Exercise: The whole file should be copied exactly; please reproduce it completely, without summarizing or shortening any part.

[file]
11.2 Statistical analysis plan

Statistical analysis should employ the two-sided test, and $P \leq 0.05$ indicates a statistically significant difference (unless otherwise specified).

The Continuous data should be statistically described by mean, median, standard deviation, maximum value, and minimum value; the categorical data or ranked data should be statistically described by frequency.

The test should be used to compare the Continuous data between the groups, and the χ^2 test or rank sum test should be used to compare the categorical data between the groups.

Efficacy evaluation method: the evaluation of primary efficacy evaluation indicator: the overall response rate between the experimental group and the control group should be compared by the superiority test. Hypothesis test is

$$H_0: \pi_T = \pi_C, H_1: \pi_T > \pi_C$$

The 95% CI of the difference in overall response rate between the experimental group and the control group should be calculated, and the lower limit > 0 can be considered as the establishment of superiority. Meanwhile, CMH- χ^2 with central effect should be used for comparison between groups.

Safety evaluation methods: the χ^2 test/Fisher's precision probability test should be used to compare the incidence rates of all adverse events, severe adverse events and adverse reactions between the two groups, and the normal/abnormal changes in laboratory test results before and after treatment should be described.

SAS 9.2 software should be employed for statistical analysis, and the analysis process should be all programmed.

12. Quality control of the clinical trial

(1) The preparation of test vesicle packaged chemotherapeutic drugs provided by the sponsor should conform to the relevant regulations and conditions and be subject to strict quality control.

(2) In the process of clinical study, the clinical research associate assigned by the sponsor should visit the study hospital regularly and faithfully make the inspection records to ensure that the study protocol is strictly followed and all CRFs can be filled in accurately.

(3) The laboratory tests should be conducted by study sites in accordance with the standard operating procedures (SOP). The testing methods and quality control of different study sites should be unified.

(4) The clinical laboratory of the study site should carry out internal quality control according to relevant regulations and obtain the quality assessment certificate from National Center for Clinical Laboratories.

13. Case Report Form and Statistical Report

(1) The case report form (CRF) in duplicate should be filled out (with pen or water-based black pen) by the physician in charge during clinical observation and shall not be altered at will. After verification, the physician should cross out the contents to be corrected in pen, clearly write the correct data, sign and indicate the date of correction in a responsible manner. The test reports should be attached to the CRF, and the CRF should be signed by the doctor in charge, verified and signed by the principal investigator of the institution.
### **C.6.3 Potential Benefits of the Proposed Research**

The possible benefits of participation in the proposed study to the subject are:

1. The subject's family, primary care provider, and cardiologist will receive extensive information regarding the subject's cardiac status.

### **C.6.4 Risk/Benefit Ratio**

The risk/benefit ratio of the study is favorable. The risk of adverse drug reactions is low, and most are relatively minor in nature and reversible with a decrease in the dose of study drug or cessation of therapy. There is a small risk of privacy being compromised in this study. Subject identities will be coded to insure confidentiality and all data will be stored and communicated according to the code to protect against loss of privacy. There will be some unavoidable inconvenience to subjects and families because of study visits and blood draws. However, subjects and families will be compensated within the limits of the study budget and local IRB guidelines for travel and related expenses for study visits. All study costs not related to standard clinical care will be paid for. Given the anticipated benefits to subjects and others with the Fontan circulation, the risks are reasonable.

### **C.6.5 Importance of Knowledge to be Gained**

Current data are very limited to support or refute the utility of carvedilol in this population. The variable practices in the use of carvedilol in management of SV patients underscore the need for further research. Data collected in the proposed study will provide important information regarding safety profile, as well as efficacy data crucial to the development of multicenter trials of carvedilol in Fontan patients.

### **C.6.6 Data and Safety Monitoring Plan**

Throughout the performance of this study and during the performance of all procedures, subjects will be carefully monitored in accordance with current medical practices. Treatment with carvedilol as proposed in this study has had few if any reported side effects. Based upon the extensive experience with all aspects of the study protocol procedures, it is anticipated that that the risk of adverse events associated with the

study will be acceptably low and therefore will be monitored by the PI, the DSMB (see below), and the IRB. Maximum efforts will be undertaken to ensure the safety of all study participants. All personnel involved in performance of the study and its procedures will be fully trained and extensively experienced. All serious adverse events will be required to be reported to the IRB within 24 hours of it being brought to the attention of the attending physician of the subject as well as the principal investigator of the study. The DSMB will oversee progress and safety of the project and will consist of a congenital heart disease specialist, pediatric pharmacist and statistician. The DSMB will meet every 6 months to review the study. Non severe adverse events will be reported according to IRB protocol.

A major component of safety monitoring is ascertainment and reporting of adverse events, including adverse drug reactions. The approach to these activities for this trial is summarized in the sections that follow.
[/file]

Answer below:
11.2 Statistical analysis plan

Statistical analysis should employ the two-sided test, and $P \leq 0.05$ indicates a statistically significant difference (unless otherwise specified).

The Continuous data should be statistically described by mean, median, standard deviation, maximum value, and minimum value; the categorical data or ranked data should be statistically described by frequency.

The test should be used to compare the Continuous data between the groups, and the χ^2 test or rank sum test should be used to compare the categorical data between the groups.

Efficacy evaluation method: the evaluation of primary efficacy evaluation indicator: the overall response rate between the experimental group and the control group should be compared by the superiority test. Hypothesis test is

$$H_0: \pi_T = \pi_C, H_1: \pi_T > \pi_C$$

The 95% CI of the difference in overall response rate between the experimental group and the control group should be calculated, and the lower limit > 0 can be considered as the establishment of superiority. Meanwhile, CMH- χ^2 with central effect should be used for comparison between groups.

Safety evaluation methods: the χ^2 test/Fisher's precision probability test should be used to compare the incidence rates of all adverse events, severe adverse events and adverse reactions between the two groups, and the normal/abnormal changes in laboratory test results before and after treatment should be described.

SAS 9.2 software should be employed for statistical analysis, and the analysis process should be all programmed.

12. Quality control of the clinical trial

(1) The preparation of test vesicle packaged chemotherapeutic drugs provided by the sponsor should conform to the relevant regulations and conditions and be subject to strict quality control.

(2) In the process of clinical study, the clinical research associate assigned by the sponsor should visit the study hospital regularly and faithfully make the inspection records to ensure that the study protocol is strictly followed and all CRFs can be filled in accurately.

(3) The laboratory tests should be conducted by study sites in accordance with the standard operating procedures (SOP). The testing methods and quality control of different study sites should be unified.

(4) The clinical laboratory of the study site should carry out internal quality control according to relevant regulations and obtain the quality assessment certificate from National Center for Clinical Laboratories.

13. Case Report Form and Statistical Report

(1) The case report form (CRF) in duplicate should be filled out (with pen or water-based black pen) by the physician in charge during clinical observation and shall not be altered at will. After verification, the physician should cross out the contents to be corrected in pen, clearly write the correct data, sign and indicate the date of correction in a responsible manner. The test reports should be attached to the CRF, and the CRF should be signed by the doctor in charge, verified and signed by the principal investigator of the institution.
### **C.6.3 Potential Benefits of the Proposed Research**

The possible benefits of participation in the proposed study to the subject are:

1. The subject's family, primary care provider, and cardiologist will receive extensive information regarding the subject's cardiac status.

### **C.6.4 Risk/Benefit Ratio**

The risk/benefit ratio of the study is favorable. The risk of adverse drug reactions is low, and most are relatively minor in nature and reversible with a decrease in the dose of study drug or cessation of therapy. There is a small risk of privacy being compromised in this study. Subject identities will be coded to insure confidentiality and all data will be stored and communicated according to the code to protect against loss of privacy. There will be some unavoidable inconvenience to subjects and families because of study visits and blood draws. However, subjects and families will be compensated within the limits of the study budget and local IRB guidelines for travel and related expenses for study visits. All study costs not related to standard clinical care will be paid for. Given the anticipated benefits to subjects and others with the Fontan circulation, the risks are reasonable.

### **C.6.5 Importance of Knowledge to be Gained**

Current data are very limited to support or refute the utility of carvedilol in this population. The variable practices in the use of carvedilol in management of SV patients underscore the need for further research. Data collected in the proposed study will provide important information regarding safety profile, as well as efficacy data crucial to the development of multicenter trials of carvedilol in Fontan patients.

### **C.6.6 Data and Safety Monitoring Plan**

Throughout the performance of this study and during the performance of all procedures, subjects will be carefully monitored in accordance with current medical practices. Treatment with carvedilol as proposed in this study has had few if any reported side effects. Based upon the extensive experience with all aspects of the study protocol procedures, it is anticipated that that the risk of adverse events associated with the

study will be acceptably low and therefore will be monitored by the PI, the DSMB (see below), and the IRB. Maximum efforts will be undertaken to ensure the safety of all study participants. All personnel involved in performance of the study and its procedures will be fully trained and extensively experienced. All serious adverse events will be required to be reported to the IRB within 24 hours of it being brought to the attention of the attending physician of the subject as well as the principal investigator of the study. The DSMB will oversee progress and safety of the project and will consist of a congenital heart disease specialist, pediatric pharmacist and statistician. The DSMB will meet every 6 months to review the study. Non severe adverse events will be reported according to IRB protocol.

A major component of safety monitoring is ascertainment and reporting of adverse events, including adverse drug reactions. The approach to these activities for this trial is summarized in the sections that follow.